¶ 8 Arizona law also expressly provides that the transfer of a contract secured by a deed of trust “shall operate as a transfer of the security for such contract.” A.R.S. § 33–817. When the note signed by Vasquez was assigned to Deutsche Bank in 2005, the deed of trust was therefore also transferred by operation of law. Because § 33–817 does not require separate documentation of an assignment of the deed of trust when the secured note is transferred, it would make no sense to imply into § 33–808 a requirement that the assignment be recorded.
¶ 9 Vasquez nonetheless argues that this Court implicitly required recording of assignments of deeds of trust in Newman, by stating that parties have “the right to presume that public records speak the truth and to act thereon in all matters affected by instruments required by law to be recorded.” 14 Ariz. at 357, 128 P. at 54. But Newman imposed no recording requirement beyond those set forth in our statutes. Rather, the Court simply announced the consequences of failing to record an instrument that is “required by law to be recorded.” Id.
¶ 10 Vasquez asserts that even if § 33–808 does not require an assignment of a deed of trust to be recorded as a prerequisite to a trustee's sale, A.R.S. § 33–411.01 imposes such a requirement. That statute states:
Any document evidencing the sale, or other transfer of real estate or any legal or equitable interest therein, excluding leases, shall be recorded by the transferor in the county in which the property is located and within sixty days of the transfer. In lieu thereof, the transferor shall indemnify the transferee in any action in which the transferee's interest in such property is at issue, including costs, attorney's fees and punitive damages.
¶ 11 Vasquez argues that the first sentence of § 33–411.01 mandates recording an assignment of the beneficial interest in a deed of trust. But this argument ignores the second sentence of the statute.
¶ 12 Read in its entirety, § 33–411.01 does not impose a recording requirement. Nor does § 33–411.01 suggest that notice of a trustee's sale on a previously assigned deed of trust is valid only if the assignment was recorded. Rather, the statute presents a transferor of a real property interest with options and consequences—either record a document evidencing the transfer or indemnify the transferee in any action in which the transferee's interest is at issue. The statute is not designed to shield the original obligor on a deed of trust from a trustee's sale, but rather to protect transferees from subsequently arising claims.3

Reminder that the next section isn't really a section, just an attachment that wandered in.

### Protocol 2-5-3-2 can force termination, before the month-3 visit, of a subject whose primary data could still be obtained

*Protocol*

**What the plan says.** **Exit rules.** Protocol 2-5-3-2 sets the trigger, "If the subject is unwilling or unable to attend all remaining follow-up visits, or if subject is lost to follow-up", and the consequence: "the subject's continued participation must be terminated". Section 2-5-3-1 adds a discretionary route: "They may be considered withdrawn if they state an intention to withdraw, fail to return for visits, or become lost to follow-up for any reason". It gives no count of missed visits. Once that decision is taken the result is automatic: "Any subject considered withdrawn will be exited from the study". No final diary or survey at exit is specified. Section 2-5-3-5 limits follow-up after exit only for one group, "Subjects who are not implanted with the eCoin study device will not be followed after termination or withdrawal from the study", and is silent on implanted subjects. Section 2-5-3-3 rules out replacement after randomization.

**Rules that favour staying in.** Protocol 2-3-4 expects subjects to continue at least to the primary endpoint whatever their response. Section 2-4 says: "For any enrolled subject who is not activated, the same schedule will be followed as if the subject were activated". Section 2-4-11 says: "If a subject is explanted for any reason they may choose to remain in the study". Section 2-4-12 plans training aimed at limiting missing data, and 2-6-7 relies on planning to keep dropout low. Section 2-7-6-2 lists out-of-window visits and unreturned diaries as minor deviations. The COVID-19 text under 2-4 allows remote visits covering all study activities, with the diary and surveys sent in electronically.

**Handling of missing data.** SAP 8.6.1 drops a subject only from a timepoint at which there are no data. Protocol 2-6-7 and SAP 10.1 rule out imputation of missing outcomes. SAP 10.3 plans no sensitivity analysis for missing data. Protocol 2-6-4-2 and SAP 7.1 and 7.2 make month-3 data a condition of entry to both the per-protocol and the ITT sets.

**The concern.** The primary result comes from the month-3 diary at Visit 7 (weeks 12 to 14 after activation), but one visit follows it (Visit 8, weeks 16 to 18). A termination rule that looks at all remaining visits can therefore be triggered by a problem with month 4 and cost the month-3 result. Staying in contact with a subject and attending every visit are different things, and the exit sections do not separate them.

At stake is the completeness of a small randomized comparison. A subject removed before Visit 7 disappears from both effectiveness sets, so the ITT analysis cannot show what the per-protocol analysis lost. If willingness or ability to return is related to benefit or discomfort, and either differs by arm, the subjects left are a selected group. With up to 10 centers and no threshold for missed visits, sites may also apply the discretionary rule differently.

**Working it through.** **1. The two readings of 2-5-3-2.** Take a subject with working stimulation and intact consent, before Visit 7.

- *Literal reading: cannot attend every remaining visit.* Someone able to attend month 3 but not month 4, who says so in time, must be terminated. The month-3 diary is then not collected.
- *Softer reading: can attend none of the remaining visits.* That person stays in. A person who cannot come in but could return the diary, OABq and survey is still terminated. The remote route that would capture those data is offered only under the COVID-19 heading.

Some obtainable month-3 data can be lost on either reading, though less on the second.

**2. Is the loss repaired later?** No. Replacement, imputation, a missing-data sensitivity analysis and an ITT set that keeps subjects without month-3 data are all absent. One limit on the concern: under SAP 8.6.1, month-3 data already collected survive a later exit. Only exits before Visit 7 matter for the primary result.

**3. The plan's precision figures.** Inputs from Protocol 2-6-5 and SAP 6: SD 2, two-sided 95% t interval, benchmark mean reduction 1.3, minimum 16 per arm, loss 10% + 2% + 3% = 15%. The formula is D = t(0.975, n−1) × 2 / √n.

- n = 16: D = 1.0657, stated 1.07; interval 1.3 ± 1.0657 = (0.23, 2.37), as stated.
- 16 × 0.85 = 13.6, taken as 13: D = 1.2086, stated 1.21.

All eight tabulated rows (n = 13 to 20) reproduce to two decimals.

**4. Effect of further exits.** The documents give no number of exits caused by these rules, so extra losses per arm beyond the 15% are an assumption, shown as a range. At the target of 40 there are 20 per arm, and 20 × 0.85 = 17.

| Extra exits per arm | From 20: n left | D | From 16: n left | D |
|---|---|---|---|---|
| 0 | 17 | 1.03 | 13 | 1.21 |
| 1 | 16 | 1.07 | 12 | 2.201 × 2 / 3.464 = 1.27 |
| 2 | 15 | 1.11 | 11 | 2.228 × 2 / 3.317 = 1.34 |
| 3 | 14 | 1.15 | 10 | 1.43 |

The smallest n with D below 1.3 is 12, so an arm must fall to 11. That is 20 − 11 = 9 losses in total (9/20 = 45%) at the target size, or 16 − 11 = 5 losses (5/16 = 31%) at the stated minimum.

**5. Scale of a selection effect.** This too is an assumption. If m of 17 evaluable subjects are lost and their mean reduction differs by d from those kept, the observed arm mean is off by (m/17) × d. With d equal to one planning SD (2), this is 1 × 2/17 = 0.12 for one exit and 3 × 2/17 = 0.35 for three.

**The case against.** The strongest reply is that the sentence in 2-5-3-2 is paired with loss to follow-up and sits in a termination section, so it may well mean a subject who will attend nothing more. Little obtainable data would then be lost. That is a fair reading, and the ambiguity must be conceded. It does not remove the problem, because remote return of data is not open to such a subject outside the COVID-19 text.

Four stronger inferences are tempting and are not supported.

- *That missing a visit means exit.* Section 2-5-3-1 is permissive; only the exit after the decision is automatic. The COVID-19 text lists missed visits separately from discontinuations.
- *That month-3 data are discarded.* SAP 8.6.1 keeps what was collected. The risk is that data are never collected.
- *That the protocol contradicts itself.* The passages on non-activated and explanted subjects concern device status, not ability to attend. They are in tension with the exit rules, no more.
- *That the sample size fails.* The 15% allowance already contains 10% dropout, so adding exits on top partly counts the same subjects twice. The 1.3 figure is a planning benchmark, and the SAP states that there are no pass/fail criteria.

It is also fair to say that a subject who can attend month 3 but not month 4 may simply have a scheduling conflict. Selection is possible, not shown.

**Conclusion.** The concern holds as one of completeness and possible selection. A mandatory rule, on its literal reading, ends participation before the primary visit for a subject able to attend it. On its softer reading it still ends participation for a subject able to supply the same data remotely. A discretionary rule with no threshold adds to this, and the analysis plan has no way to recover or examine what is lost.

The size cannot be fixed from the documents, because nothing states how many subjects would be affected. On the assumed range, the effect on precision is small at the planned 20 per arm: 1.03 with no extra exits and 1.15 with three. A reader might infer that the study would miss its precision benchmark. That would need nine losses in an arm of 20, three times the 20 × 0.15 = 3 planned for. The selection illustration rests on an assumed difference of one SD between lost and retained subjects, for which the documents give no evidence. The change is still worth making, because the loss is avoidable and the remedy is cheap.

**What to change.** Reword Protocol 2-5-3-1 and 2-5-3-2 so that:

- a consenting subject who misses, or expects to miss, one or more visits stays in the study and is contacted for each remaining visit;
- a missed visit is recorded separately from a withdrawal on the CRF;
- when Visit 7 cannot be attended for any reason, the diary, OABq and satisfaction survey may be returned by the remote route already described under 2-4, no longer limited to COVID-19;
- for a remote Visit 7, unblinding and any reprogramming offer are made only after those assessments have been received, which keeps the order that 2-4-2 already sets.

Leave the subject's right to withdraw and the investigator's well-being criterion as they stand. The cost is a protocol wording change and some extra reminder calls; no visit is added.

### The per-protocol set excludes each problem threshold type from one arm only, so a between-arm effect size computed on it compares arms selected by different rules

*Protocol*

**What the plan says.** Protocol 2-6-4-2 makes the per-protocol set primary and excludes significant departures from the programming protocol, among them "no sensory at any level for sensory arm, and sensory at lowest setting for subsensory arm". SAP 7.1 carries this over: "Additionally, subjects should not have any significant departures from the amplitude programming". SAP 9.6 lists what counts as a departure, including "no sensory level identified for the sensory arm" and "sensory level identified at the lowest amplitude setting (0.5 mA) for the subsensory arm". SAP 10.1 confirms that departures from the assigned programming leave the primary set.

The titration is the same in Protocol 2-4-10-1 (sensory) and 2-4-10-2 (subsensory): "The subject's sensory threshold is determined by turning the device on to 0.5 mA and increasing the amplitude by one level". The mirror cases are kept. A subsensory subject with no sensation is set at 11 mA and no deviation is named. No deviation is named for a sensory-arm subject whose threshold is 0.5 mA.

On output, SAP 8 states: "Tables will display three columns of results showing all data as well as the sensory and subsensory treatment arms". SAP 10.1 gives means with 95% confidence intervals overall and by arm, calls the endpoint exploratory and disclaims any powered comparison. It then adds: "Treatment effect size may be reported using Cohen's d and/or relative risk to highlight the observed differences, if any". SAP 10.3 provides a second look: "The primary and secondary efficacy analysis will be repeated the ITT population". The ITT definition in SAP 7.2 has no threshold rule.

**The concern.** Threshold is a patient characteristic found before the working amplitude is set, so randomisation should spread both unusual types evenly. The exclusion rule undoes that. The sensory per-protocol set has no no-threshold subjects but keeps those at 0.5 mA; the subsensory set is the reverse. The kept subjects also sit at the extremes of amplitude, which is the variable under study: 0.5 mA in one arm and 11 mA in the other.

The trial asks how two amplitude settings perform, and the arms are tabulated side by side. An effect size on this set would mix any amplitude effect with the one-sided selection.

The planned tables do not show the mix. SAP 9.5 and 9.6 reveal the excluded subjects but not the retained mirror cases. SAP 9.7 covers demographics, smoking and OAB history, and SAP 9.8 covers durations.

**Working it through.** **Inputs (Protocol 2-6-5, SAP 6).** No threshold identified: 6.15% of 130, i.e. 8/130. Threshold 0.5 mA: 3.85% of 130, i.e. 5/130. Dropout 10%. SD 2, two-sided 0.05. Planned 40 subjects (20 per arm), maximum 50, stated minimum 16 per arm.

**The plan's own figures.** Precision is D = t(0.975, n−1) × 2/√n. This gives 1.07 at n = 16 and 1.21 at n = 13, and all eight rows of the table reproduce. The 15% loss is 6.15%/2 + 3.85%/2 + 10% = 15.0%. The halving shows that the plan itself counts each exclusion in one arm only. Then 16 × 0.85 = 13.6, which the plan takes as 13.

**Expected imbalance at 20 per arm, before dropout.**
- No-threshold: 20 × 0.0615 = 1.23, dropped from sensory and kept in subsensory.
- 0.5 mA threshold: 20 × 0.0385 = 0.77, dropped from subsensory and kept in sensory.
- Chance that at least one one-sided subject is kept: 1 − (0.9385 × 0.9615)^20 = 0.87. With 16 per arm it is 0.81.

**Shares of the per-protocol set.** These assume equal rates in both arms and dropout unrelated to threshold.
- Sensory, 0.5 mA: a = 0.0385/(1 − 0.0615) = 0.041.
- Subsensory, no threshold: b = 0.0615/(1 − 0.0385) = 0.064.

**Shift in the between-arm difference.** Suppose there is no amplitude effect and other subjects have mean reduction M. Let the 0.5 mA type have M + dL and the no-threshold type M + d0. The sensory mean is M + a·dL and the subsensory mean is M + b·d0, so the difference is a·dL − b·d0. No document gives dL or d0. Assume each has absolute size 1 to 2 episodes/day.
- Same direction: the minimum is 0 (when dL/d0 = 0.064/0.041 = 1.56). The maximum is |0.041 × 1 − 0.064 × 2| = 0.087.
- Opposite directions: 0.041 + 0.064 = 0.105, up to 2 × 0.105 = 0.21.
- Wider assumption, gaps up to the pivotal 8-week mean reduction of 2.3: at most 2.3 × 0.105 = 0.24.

¶ 13 The Attorney General argues as amicus curiae that recording of an assignment of the beneficial interest in a deed of trust is necessary to give effect to A.R.S. § 33–807.01, which requires lenders to “explore options” with borrowers at least thirty days before recording a notice of trustee's sale. The Attorney General concedes that § 33–807.01 does not expressly require recording of assignments, but argues that unless we so interpret the statute, homeowners will not know with whom to “explore options.”
¶ 14 The argument is not persuasive; § 33–807.01 requires the lender to contact the homeowner, not the other way around. Thus, the identity of the party who can negotiate modification of the loan will be clear to an obligor before the trustee's sale is noticed.4 And, because the notice of sale must identify the current beneficiary of the deed of trust, see A.R.S. § 33–808(C)(5), the obligor will receive additional notice before the scheduled sale of the identity of that beneficiary.
¶ 15 It may well be, as the Attorney General argues, that an obligor would benefit from the additional assurance, provided through the recording of an assignment, that the lender who is contacting the obligor to explore options under § 33–807.01 is the current beneficiary of the deed of trust. The wisdom of such an additional statutory requirement, however, is for the legislature, not the courts, to consider.5 We decline the Attorney General's invitation to amend the statute judicially.6
¶ 16 The second certified question requires only brief discussion. We answer only questions “which may be determinative of the cause then pending in the certifying court.” A.R.S. § 12–1861. The Bankruptcy Court's order states that the promissory note was assigned to Deutsche Bank well before the notice of trustee's sale was recorded. Because Deutsche Bank had the right to enforce the note when the notice of trustee's sale was recorded in 2008, the answer to the second question is not determinative of this case and we decline to answer it.
¶ 17 For the reasons above, we answer the first certified question in the negative and decline to answer the second.
HURWITZ, Vice Chief Justice.
CONCURRING: REBECCA WHITE BERCH, Chief Justice, W. SCOTT BALES, A. JOHN PELANDER and ROBERT M. BRUTINEL, Justices.